Saturday, April 10, 2010

Next Equal Occupational Fatality Day in 2020

"The next Equal Pay Day is Tuesday, April 20, 2010. This date symbolizes how far into 2010 women must work to earn what men earned in 2009. Because women earn less, on average, than men, they must work longer for the same amount of pay. Equal Pay Day was originated by the National Committee on Pay Equity (NCPE) in 1996 as a public awareness event to illustrate the gap between men's and women's wages."

MP: The next "Equal Occupational Fatality Day" is Sunday October 11, 2020. This date symbolizes how far into the future women are expected to work to experience the same loss of life from work-related deaths that men experienced in just the single year 2008 (4,703 deaths for men compared to only 368 for women), according to
BLS data (see chart above). Because women work in much safer occupations and work environments than men, they must work decades longer than men to experience the same number of occupational fatalities. Equal Occupational Fatality Day is being established here as a public awareness event to illustrate the huge gap between men's and women's occupational deaths.

As the recent all-male coal mining deaths in West Virginia illustrate, a disproportionate number of men work in higher-risk occupations that are typically compensated with higher pay like coal mining (almost 100% male), fire fighters (96.6% male)
, police officers (84.5% male), correctional officers (73.1% male), and construction (97.4% male), BLS data here. A disproportionate number of women work in lower-risk, more comfortable and safer industries, often with lower pay to compensate for the more worker-friendly, indoor, comfortable, air-conditioned office environments, like Office and Administrative Support Occupations (74.5% female), Education, Training and Library Occupations (74.3%), and Healthcare (74.6%). These differences in work environments could likely reflect differences in "revealed preference" by gender - men prefer higher-paid, higher risk occupations, and women prefer lower-paid, lower risk occupations, in general and on average. It might not have anything to do with discrimination, and everything to do with differences in risk tolerances and risk-reward preferences.

To achieve gender pay equity, there will have to be an increase in the number of women in higher-paying, but higher-risk occupations like coal mining. That outcome will certainly reduce the gender pay gap, but it will come at a huge cost: sentencing thousands of women per year to certain fatal occupational deaths. Would closing the pay gap, if it also means closing the gender occupational death gap and exposing thousands of women to work-related deaths each year, really be worth it for women?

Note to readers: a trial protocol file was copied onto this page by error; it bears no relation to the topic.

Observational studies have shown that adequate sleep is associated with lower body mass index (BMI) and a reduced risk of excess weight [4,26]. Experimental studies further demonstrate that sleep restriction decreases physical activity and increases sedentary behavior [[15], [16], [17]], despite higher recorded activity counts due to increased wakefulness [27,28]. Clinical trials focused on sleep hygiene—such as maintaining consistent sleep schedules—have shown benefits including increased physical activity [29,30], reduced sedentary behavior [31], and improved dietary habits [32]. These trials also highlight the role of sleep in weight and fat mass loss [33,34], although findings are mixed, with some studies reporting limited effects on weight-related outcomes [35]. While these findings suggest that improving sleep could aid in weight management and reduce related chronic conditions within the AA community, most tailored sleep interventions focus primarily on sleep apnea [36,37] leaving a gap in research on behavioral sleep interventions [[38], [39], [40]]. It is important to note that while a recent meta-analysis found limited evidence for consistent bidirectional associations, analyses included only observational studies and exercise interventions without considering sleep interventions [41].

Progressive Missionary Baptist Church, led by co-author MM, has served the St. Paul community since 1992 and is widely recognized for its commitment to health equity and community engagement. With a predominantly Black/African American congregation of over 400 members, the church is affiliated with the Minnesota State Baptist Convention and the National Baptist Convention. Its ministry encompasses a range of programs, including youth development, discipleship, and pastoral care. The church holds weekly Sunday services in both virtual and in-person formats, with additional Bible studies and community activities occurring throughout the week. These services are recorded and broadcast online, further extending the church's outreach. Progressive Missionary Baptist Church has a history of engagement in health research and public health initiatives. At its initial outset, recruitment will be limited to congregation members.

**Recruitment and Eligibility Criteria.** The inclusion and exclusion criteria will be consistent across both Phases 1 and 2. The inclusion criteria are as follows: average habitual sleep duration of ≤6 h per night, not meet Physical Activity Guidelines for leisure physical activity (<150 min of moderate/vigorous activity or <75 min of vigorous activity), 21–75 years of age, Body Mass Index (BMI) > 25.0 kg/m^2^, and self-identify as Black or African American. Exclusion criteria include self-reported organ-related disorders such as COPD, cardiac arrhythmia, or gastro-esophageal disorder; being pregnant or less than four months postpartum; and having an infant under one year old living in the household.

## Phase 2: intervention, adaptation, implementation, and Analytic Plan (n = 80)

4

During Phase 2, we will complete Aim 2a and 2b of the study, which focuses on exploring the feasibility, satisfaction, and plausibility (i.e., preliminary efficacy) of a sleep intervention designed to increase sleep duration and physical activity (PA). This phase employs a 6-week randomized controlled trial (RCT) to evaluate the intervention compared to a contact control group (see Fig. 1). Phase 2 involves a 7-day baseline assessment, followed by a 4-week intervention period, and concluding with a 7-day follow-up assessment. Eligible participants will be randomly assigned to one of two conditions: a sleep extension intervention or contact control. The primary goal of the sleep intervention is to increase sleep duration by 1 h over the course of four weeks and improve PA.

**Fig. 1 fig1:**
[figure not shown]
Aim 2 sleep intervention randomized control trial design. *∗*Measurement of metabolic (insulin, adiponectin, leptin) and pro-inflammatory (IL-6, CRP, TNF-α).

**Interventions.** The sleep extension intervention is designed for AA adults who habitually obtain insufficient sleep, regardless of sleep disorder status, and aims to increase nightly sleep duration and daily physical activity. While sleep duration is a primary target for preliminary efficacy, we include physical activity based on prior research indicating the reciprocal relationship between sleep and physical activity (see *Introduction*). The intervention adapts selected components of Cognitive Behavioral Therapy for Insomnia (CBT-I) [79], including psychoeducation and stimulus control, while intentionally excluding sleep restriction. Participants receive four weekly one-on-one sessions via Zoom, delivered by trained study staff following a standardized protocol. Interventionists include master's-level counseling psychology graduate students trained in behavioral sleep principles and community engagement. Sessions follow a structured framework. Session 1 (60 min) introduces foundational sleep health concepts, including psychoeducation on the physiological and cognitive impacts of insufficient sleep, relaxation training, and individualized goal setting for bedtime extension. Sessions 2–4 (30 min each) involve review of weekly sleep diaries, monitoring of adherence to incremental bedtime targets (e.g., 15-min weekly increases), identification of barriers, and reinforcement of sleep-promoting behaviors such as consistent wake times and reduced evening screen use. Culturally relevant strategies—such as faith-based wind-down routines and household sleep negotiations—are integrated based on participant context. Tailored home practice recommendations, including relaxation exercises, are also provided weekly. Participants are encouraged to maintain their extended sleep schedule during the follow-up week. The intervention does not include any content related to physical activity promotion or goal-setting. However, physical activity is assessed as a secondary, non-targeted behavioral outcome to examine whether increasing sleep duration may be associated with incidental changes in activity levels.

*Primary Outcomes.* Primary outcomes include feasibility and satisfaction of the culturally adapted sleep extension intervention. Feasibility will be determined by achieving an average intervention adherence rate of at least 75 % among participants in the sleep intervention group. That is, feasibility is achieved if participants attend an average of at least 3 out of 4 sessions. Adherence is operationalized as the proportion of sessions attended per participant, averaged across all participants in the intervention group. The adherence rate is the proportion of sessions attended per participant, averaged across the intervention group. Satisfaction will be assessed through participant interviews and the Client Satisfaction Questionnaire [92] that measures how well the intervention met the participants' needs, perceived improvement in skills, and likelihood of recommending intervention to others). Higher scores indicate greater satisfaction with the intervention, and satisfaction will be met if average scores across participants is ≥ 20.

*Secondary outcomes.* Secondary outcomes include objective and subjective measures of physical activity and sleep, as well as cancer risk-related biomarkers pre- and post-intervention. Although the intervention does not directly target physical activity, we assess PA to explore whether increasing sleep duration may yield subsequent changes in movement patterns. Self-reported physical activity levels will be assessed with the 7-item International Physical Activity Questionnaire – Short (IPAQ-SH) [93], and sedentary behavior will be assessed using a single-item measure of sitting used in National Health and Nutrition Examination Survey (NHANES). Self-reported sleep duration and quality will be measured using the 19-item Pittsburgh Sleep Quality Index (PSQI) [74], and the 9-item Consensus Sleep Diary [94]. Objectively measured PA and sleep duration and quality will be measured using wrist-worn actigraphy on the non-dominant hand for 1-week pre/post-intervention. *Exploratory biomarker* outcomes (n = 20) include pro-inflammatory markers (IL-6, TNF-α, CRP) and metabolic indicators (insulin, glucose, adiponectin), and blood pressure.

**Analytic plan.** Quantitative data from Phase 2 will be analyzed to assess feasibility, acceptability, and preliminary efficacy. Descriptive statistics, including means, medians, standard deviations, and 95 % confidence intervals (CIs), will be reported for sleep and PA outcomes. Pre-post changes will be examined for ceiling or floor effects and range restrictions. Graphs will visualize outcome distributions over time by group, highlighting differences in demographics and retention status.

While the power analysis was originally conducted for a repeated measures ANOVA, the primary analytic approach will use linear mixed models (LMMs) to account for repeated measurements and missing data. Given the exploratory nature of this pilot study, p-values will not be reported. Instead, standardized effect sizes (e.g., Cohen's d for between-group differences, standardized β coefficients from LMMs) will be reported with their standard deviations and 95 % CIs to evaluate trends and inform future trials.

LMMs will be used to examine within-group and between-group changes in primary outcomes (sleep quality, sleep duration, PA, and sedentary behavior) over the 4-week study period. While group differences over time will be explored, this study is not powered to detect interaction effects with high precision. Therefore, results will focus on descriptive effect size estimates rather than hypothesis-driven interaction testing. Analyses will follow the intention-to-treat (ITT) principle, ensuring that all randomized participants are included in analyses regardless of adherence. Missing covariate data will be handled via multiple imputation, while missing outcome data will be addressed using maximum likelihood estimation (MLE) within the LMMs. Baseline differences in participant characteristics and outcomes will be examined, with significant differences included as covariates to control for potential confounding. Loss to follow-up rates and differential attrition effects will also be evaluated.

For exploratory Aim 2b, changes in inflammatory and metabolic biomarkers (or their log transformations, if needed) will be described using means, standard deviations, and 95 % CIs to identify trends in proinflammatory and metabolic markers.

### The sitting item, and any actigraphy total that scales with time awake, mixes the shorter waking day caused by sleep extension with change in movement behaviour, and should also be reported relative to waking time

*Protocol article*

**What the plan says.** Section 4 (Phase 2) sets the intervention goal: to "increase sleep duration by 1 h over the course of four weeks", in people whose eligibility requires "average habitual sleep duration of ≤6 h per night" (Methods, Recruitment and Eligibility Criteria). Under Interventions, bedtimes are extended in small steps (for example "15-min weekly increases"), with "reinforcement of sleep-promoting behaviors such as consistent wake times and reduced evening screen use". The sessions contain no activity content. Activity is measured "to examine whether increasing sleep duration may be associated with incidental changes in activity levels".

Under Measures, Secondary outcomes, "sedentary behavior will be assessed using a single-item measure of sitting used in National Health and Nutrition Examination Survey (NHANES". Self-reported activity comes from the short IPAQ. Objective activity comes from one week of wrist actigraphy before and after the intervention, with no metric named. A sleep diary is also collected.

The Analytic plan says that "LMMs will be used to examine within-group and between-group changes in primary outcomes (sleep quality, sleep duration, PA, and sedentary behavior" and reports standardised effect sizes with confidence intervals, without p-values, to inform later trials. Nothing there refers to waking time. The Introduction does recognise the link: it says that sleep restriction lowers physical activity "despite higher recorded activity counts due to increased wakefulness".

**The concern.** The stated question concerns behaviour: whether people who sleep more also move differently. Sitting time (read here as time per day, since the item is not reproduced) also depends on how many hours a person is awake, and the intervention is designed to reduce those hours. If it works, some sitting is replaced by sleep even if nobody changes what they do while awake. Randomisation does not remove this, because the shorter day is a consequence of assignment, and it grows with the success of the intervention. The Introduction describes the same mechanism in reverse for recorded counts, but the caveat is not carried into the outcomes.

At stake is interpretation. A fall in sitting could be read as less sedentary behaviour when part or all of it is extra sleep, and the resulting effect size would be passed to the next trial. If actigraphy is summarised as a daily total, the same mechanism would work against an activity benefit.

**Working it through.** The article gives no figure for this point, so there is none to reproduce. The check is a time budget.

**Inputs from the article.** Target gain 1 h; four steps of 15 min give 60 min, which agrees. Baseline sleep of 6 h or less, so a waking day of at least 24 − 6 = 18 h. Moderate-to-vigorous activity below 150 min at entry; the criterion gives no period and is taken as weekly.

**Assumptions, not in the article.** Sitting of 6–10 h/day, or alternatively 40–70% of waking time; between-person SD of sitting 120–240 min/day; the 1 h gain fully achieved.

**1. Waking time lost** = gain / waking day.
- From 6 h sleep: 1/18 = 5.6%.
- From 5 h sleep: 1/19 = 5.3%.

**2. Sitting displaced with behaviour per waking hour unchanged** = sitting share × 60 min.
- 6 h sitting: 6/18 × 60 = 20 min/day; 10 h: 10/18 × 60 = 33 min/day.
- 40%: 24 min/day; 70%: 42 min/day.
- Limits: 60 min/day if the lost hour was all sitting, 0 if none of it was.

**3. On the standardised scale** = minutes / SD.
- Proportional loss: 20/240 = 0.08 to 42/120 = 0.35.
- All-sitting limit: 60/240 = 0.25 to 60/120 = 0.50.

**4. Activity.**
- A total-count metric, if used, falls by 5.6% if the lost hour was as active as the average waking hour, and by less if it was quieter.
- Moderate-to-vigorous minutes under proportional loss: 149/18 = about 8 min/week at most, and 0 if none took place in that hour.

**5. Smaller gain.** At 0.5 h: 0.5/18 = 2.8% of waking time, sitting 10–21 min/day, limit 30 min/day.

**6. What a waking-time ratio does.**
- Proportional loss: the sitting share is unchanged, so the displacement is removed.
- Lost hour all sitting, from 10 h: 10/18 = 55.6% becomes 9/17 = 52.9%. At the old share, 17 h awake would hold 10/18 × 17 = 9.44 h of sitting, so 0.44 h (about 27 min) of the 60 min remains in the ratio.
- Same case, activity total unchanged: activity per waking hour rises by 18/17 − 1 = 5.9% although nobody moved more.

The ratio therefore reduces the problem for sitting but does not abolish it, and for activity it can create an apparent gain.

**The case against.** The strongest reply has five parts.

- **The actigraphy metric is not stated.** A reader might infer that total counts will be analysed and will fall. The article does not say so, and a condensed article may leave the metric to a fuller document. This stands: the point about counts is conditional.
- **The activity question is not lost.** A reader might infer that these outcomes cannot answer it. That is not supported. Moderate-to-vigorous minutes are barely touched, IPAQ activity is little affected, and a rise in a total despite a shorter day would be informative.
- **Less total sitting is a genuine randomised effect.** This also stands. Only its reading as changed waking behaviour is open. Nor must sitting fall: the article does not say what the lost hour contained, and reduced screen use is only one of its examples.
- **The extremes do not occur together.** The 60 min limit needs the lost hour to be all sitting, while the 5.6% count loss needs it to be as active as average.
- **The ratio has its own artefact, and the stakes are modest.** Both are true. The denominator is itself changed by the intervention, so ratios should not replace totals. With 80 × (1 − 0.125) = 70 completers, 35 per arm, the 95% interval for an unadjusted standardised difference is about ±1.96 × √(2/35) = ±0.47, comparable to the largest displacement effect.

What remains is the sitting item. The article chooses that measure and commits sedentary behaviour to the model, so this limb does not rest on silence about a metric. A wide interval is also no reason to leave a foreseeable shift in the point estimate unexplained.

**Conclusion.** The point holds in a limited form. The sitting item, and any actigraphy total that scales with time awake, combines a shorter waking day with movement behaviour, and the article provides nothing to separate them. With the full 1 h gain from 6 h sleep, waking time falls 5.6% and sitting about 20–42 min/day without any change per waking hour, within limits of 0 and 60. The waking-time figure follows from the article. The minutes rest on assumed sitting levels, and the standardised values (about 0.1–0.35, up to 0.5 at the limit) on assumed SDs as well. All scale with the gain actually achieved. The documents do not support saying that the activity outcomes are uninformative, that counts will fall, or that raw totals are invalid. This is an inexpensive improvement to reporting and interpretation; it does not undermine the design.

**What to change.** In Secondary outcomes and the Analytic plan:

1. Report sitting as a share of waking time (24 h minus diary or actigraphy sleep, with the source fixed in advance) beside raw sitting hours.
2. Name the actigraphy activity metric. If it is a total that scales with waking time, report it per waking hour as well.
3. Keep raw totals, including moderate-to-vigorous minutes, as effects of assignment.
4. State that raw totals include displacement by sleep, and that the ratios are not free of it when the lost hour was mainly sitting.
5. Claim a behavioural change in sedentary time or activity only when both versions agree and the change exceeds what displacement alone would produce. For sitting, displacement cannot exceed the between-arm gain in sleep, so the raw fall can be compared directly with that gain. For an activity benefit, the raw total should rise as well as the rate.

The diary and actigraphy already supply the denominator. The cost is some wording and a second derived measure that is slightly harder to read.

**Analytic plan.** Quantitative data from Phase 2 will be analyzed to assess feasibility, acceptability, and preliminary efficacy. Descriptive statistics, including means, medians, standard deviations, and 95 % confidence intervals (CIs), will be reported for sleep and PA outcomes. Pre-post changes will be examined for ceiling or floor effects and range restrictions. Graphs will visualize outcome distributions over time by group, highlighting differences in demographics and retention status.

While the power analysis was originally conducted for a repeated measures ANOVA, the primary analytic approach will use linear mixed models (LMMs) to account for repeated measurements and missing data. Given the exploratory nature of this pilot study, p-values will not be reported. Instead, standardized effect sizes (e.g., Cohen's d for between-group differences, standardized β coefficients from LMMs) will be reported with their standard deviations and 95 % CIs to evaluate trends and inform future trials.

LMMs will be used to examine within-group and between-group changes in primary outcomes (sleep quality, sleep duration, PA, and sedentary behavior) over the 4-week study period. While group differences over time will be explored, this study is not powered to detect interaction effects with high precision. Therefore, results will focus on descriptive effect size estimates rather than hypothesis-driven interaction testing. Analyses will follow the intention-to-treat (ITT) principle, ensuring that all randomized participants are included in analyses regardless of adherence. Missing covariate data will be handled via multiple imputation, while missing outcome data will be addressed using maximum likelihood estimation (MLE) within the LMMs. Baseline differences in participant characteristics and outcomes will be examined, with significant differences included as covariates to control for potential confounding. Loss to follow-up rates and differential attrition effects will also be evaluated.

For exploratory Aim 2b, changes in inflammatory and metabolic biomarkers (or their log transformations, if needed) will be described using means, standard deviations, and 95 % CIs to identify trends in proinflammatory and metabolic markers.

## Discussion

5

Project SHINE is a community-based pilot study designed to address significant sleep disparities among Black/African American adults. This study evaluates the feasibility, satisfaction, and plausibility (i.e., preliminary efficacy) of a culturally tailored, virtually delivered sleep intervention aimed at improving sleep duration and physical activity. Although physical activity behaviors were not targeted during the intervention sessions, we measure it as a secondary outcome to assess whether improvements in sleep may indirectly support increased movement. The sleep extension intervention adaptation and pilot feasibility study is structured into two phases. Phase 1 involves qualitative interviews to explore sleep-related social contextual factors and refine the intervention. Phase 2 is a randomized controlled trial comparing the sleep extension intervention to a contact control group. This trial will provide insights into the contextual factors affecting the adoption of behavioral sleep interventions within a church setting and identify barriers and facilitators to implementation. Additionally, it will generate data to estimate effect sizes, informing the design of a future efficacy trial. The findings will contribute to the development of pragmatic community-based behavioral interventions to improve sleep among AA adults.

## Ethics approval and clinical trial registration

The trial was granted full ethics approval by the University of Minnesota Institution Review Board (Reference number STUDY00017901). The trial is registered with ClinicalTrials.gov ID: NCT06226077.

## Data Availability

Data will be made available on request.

The Triumph of the Ordinary Cellphone

From yesterday's NY Times:

"A quarter-century ago, when Michael Douglas famously carried one in “Wall Street,” it was an exorbitant gadget for high rollers. Now it’s more common than a toilet.

The number of mobile subscriptions in the world is expected to pass five billion this year, according to the International Telecommunication Union, a trade group. That would mean more human beings today have access to a cellphone than the United Nations says have access to a clean toilet.

Because it reaches so many people, because it is always with you, because it is cheap and shareable and easily repaired, the cellphone has opened a new frontier in global innovation."


See related post here.

Ongoing Economic Recovery, Even in Michigan!!

Comerica Bank’s Michigan Economic Activity Index rose three points in February, to a level of 84. February’s reading is the highest Index observation since October 2008 (see chart above). February marks a 10 point, or 13.5 percent, year-on-year increase in the Index, the largest 12-month increase since January 2005. The Index for February is up 18 percent compared to its July 2009 cyclical low.

“Following a four point increase in January, our Index continued to surge in February,” said Dana Johnson, Chief Economist at Comerica Bank. “February’s reading was driven by strong steel production and natural gas sales, with seven out of nine Index components reflecting positive growth overall. Even as the weather effects that likely pushed natural gas sales higher in the early part of the year fade, our Index should continue to trend higher over the course of the year, reflecting an ongoing recovery in Michigan.”

Kudlow: The V-Shaped Recovery




Based on this Enterprise Blog post on the "10 Reasons the Economic Recovery is Real."


Friday, April 09, 2010

Global Economic Boom


"Throughout much of the world, businesses are reporting a continuing surge in new orders, providing an indication that economies are growing (see chart above, click to enlarge). In most countries, orders received by manufacturing businesses turned up sooner than orders to service businesses. But even service providers are now reporting increases in new business."

~Floyd Norris in today's NY Times

Milton Friedman on the Future of America


Record Low Rating for Dems 41% vs. 42% for Reps

PRINCETON, NJ -- "Americans' favorable rating of the Democratic Party dropped to 41% in a late March USA Today/Gallup poll, the lowest point in the 18-year history of this measure. Favorable impressions of the Republican Party are now at 42%, thus closing the gap between the two parties' images that has prevailed for the past four years."

UK Gas Hits $9.19/Gallon and It's Headed Higher

"Unleaded hit an average of 119.9p a litre for the first time ever, breaking the previous July 2008 record of 119.7p. But some forecourts are already charging 131.9p a litre – just a penny short of the £6 gallon ($9.19).